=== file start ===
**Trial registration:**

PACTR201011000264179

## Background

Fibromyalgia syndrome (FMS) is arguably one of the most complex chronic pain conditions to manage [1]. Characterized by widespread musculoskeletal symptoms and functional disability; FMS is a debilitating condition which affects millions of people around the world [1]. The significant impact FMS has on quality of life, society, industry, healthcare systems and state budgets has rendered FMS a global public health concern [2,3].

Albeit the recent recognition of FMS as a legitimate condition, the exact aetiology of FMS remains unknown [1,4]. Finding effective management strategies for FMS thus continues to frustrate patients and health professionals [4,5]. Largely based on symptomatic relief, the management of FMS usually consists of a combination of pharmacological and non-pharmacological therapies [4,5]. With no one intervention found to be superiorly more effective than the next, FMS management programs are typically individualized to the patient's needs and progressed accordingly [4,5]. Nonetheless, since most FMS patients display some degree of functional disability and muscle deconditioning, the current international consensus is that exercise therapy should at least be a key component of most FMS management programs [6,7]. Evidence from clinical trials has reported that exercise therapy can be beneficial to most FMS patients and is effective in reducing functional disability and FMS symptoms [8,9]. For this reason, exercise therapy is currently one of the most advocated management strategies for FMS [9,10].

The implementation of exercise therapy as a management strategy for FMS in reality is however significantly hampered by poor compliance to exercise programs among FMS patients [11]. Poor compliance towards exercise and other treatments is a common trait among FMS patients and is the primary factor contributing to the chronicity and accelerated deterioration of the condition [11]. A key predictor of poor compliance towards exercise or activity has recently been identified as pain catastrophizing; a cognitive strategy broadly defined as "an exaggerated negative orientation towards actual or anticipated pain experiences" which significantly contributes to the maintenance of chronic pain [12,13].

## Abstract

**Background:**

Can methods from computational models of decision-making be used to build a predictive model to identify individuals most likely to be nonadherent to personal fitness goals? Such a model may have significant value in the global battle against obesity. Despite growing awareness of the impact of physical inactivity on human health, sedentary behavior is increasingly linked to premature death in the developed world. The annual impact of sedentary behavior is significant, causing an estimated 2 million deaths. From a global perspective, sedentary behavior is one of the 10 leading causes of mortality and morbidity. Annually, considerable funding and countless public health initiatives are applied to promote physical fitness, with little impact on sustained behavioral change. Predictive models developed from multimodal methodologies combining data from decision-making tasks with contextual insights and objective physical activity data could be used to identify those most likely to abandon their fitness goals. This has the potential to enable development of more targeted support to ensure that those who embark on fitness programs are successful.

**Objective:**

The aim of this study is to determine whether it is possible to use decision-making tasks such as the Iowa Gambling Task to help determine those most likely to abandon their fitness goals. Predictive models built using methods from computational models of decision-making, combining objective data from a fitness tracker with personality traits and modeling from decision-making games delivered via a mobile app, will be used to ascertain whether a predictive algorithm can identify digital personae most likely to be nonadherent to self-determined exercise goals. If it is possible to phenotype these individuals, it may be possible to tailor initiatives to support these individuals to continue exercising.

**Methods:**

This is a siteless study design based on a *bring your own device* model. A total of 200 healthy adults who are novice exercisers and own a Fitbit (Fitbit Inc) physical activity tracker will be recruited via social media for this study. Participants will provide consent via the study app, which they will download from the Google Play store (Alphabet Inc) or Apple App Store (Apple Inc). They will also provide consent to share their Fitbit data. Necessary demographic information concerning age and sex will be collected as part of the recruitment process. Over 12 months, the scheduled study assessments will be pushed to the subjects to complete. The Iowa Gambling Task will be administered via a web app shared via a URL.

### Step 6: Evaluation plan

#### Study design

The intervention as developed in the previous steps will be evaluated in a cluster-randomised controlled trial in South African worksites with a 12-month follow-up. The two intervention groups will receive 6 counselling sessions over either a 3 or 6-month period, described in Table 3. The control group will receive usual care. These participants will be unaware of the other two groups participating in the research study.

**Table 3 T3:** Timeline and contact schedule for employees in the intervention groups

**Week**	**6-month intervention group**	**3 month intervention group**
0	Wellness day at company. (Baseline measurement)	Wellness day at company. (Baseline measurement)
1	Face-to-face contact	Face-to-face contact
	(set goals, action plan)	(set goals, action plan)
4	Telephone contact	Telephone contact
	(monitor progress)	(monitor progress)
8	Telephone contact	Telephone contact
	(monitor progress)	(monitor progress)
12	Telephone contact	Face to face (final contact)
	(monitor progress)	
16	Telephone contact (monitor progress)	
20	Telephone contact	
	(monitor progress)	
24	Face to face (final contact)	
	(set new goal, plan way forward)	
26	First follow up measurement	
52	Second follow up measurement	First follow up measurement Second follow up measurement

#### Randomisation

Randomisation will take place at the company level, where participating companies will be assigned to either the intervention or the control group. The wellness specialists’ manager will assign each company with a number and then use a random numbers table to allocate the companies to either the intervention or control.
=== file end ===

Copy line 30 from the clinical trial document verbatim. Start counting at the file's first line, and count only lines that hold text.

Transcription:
	(monitor progress)	